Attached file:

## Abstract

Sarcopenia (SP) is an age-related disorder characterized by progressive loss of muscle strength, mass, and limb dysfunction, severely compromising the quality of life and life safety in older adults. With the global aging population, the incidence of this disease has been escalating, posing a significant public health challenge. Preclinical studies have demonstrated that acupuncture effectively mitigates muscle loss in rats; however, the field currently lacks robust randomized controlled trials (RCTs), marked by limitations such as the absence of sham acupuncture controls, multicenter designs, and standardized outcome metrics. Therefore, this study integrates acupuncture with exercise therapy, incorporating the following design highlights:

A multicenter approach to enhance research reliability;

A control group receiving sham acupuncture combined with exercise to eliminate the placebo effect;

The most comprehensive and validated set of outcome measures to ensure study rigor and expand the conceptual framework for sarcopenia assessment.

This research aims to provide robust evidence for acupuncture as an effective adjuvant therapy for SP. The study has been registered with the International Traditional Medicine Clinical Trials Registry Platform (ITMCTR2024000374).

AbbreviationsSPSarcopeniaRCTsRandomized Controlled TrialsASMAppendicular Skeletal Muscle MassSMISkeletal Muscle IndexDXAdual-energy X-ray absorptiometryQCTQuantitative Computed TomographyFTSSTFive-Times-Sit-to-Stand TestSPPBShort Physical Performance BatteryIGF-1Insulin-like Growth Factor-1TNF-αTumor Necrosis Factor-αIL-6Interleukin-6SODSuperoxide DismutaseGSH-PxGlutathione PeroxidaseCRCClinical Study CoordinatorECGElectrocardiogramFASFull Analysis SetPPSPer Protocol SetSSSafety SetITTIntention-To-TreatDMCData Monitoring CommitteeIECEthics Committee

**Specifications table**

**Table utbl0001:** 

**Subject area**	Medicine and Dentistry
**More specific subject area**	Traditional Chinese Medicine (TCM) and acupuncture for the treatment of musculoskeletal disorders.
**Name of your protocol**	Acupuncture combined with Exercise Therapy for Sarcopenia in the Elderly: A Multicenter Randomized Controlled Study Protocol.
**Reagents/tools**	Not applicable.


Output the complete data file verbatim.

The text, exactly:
## Abstract

Sarcopenia (SP) is an age-related disorder characterized by progressive loss of muscle strength, mass, and limb dysfunction, severely compromising the quality of life and life safety in older adults. With the global aging population, the incidence of this disease has been escalating, posing a significant public health challenge. Preclinical studies have demonstrated that acupuncture effectively mitigates muscle loss in rats; however, the field currently lacks robust randomized controlled trials (RCTs), marked by limitations such as the absence of sham acupuncture controls, multicenter designs, and standardized outcome metrics. Therefore, this study integrates acupuncture with exercise therapy, incorporating the following design highlights:

A multicenter approach to enhance research reliability;

A control group receiving sham acupuncture combined with exercise to eliminate the placebo effect;

The most comprehensive and validated set of outcome measures to ensure study rigor and expand the conceptual framework for sarcopenia assessment.

This research aims to provide robust evidence for acupuncture as an effective adjuvant therapy for SP. The study has been registered with the International Traditional Medicine Clinical Trials Registry Platform (ITMCTR2024000374).

AbbreviationsSPSarcopeniaRCTsRandomized Controlled TrialsASMAppendicular Skeletal Muscle MassSMISkeletal Muscle IndexDXAdual-energy X-ray absorptiometryQCTQuantitative Computed TomographyFTSSTFive-Times-Sit-to-Stand TestSPPBShort Physical Performance BatteryIGF-1Insulin-like Growth Factor-1TNF-αTumor Necrosis Factor-αIL-6Interleukin-6SODSuperoxide DismutaseGSH-PxGlutathione PeroxidaseCRCClinical Study CoordinatorECGElectrocardiogramFASFull Analysis SetPPSPer Protocol SetSSSafety SetITTIntention-To-TreatDMCData Monitoring CommitteeIECEthics Committee

**Specifications table**

**Table utbl0001:** 

**Subject area**	Medicine and Dentistry
**More specific subject area**	Traditional Chinese Medicine (TCM) and acupuncture for the treatment of musculoskeletal disorders.
**Name of your protocol**	Acupuncture combined with Exercise Therapy for Sarcopenia in the Elderly: A Multicenter Randomized Controlled Study Protocol.
**Reagents/tools**	Not applicable.